Landeskog wears the ‘C’, but MacKinnon finally leads the way for the Avalanche

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October 16, 2015; Anaheim, CA, USA; Colorado Avalanchecenter Nathan MacKinnon (29) celebrates with left wing Gabriel Landeskog (92) his goal scored against the Anaheim Ducks during the first period at Honda Center. Mandatory Credit: Gary A. Vasquez-USA TODAY Sports

You just can’t look away from Nathan MacKinnon these days. Whenever he’s on the ice, my eyes have trouble following the puck because I want to know what No. 29 for the Colorado Avalanche is doing. If magic is about to happen, it will be channeled through MacKinnon.

This emergence of MacKinnon as one of the NHL’s best players is about more than his point total, All-Star game appearances or early MVP consideration. It’s about what he does with the puck.

Every night, it feels like MacKinnon is mastering a new skill on the ice. Aided by his talented line mates Mikko Rantanen and Gabe Landeskog, he’s finding new ways to dazzle in the offensive end. His skating ability leaves opposing skaters trying to catch him and goalies trying to find him. He sends passes that video game controllers wouldn’t be able to pull off. The speed can really only be captured on slow-motion instant replay.

MacKinnon, put simply, has become one of the best players in the league. This ability to demand your attention, away from the puck, has always been my measure for great forwards in the NHL. Joe Sakic and Peter Forsberg had it. Alexander Ovechkin, Sidney Crosby and Connor McDavid have it. Since Matt Duchene was traded, MacKinnon’s been right up there with the NHL’s elite.

MacKinnon is now the player Avs fans hoped for when they drafted him in 2013. This is the trajectory of a Calder Trophy winner (rookie of the year). This is not a fluke, but the foundation for a sustainable high-performance career (assuming that MacKinnon stays healthy). Now the question becomes, where can he take the Avalanche?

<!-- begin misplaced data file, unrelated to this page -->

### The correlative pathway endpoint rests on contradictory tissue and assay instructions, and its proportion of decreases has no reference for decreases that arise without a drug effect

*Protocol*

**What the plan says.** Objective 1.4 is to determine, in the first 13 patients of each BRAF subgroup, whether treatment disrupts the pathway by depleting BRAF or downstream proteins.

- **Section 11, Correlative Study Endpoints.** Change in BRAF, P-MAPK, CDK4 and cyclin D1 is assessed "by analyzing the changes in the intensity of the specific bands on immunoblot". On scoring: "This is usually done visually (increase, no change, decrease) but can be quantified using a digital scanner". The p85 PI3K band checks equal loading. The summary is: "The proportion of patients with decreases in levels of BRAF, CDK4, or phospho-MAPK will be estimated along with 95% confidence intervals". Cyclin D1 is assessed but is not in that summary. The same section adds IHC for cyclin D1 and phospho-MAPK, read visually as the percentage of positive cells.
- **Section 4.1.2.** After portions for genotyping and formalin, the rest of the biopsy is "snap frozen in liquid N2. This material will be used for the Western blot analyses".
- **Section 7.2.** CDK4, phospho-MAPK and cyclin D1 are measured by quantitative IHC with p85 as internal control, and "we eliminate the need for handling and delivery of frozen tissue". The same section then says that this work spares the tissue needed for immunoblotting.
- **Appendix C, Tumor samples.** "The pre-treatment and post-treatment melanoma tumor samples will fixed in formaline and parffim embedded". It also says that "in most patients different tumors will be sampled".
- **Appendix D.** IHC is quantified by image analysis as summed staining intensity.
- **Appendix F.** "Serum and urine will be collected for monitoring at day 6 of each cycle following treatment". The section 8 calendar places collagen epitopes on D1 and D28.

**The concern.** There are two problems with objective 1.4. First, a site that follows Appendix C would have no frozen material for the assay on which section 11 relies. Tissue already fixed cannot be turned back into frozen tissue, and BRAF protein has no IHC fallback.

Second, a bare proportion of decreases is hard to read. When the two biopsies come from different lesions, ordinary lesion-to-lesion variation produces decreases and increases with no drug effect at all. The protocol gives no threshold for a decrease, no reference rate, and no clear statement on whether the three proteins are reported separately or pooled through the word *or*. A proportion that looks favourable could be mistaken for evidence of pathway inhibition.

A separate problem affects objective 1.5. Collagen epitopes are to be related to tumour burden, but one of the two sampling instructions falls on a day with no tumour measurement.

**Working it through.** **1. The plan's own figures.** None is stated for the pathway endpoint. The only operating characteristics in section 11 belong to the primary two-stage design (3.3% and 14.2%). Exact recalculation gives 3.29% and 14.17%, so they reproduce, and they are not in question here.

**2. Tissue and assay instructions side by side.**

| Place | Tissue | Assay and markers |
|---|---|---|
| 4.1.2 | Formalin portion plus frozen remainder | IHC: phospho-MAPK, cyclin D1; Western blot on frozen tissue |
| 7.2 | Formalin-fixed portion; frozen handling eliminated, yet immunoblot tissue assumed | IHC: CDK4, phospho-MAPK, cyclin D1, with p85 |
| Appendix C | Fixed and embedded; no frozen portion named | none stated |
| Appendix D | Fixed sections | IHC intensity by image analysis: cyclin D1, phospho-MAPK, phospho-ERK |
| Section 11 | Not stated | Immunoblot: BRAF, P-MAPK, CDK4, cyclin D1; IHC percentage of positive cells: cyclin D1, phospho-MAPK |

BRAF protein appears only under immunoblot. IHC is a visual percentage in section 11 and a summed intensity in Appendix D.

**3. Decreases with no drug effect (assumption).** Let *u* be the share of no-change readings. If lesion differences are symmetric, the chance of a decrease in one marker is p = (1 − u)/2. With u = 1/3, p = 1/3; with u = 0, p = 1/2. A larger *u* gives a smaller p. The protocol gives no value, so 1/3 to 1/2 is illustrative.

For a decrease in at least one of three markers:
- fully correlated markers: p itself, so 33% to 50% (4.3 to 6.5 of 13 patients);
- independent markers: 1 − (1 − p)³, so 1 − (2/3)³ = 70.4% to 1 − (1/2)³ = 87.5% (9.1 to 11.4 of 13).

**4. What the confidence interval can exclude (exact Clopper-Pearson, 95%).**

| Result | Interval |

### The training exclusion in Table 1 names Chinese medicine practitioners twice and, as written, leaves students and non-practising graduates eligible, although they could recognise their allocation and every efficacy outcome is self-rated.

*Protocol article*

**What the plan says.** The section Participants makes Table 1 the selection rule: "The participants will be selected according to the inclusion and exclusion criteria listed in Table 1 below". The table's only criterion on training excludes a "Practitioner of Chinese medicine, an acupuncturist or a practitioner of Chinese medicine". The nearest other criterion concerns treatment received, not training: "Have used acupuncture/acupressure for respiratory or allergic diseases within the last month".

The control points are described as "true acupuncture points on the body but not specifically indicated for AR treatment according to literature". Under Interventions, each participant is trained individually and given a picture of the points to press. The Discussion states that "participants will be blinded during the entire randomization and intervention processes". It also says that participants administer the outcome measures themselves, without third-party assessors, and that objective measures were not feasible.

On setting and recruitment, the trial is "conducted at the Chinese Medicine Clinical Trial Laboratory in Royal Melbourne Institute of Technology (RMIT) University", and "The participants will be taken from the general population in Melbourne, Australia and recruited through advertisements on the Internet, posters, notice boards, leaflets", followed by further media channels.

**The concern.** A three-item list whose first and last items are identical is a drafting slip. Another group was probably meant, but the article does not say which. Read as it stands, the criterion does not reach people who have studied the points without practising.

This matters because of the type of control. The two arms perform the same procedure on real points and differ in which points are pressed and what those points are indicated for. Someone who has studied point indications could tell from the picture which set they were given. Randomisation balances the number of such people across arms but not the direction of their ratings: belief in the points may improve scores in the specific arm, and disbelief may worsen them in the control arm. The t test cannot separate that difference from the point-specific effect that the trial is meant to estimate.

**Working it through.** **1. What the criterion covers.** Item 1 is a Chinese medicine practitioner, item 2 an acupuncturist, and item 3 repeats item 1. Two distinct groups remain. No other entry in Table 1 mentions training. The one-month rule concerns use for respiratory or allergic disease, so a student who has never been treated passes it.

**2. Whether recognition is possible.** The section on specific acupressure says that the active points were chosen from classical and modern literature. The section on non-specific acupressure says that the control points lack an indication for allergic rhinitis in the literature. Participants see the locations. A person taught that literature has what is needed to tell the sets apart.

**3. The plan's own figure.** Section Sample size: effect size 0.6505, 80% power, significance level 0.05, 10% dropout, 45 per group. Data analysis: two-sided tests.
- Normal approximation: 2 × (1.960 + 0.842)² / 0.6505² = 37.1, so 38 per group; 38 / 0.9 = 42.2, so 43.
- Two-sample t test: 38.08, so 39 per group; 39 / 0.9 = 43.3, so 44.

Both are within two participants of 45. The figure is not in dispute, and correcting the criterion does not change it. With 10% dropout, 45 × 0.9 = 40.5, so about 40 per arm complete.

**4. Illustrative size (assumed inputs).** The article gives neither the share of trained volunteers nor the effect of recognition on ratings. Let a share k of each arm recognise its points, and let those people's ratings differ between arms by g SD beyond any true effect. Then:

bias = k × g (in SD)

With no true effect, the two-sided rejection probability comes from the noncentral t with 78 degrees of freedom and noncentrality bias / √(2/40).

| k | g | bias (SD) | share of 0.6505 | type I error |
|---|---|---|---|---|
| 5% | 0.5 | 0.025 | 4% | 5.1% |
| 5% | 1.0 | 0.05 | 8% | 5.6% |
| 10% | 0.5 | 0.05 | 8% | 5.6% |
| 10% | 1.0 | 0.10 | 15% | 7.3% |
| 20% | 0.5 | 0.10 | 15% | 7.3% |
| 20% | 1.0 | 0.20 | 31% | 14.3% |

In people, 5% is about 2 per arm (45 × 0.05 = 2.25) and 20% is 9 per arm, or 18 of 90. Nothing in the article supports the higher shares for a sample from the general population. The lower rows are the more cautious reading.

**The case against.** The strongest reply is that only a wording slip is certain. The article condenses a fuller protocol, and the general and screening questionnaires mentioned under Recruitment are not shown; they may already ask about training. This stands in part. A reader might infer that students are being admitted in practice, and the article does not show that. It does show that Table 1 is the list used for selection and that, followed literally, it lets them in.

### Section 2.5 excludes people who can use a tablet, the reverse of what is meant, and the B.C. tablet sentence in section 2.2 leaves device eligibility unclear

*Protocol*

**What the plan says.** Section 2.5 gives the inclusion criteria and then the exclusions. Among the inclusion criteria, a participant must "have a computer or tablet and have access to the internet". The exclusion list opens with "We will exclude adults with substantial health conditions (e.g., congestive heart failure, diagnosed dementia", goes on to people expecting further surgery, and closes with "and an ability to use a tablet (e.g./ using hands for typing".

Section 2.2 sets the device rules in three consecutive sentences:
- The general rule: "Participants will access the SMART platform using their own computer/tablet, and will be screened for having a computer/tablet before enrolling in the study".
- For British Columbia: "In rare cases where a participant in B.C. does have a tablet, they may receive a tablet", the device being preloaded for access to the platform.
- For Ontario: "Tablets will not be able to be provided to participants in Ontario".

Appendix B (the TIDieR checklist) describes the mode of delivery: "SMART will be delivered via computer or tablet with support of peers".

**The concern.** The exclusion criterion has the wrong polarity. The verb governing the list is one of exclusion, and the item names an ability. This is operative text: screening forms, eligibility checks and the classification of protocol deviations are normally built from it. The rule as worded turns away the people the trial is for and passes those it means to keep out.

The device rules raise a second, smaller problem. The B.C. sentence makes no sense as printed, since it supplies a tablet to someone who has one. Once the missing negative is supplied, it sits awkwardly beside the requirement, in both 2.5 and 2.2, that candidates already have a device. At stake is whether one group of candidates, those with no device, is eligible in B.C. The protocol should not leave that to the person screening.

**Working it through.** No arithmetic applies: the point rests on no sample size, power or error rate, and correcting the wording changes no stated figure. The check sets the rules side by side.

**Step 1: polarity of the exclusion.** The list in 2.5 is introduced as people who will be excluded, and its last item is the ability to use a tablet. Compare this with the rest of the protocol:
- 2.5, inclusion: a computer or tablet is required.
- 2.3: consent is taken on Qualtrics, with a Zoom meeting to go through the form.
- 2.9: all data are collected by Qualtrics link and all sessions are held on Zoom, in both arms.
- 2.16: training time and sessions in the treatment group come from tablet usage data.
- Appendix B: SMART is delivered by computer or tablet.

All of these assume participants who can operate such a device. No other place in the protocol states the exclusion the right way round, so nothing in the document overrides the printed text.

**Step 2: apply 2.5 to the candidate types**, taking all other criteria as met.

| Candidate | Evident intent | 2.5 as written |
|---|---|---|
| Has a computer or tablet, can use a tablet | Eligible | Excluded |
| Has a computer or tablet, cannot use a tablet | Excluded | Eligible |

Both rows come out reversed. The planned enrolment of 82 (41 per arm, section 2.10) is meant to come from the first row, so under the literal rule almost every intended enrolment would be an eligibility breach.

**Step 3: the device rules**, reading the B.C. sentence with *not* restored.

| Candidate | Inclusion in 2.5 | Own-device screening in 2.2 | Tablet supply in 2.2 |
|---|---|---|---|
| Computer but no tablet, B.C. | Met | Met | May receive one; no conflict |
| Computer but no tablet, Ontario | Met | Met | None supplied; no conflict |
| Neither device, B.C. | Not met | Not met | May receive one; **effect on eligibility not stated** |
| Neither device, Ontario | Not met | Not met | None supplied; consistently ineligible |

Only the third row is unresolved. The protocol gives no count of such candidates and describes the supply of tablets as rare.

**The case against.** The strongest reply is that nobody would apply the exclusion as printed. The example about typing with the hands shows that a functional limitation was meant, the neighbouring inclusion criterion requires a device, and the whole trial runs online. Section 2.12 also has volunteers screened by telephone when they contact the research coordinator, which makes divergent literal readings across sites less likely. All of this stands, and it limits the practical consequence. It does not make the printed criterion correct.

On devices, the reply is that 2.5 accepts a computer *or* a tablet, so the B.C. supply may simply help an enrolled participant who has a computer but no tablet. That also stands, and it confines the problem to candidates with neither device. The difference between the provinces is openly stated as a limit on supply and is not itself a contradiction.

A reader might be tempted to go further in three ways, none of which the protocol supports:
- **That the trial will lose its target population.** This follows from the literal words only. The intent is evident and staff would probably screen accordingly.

Being the best forward on a hockey team is not like being a quarterback. Very rarely can a player simply take the puck into his own hands and lead a charge. The best analogy is probably a player like Nolan Arenado. The Colorado Rockies’ third basemen can have a huge impact on the game, but must rely on the rest of his team’s play. MacKinnon can only take the Avalanche as far as the talent around him allows. Just ask Ovechkin, who has never seen the Eastern Conference Finals with the Washington Capitals.

What MacKinnon does do is take up attention. He’s becoming the focus of other teams’ game plans. This opens up the ice for the rest of the team—young players like Alexander Kerfoot and Tyson Jost have better matchups on the ice.

If a second line emerges, then the Avalanche have the offensive firepower to compete with anyone. The one-two punch of Forsberg and Sakic during the Stanley Cup years has proven to be a winning formula in Chicago and Pittsburgh. Being able to roll out multiple lines that threaten to score every night is the best way to use MacKinnon.

MacKinnon has also shown the ability to win games. In his one playoff series, as a rookie in 2014, MacKinnon had an overtime goal and an overtime assist. He has 21 game winning-goals in his young career. He’s 22 years old.

Watch MacKinnon the next time you’re at the Pepsi Center. He may be the greatest show on ice in the entire NHL. With the Avs trying to prove they’re more than a three-ring circus this year, MacKinnon has become the ringmaster. Fans have spent years looking up into the rafters to see the retired jerseys and waiting. They were waiting for Nathan MacKinnon.

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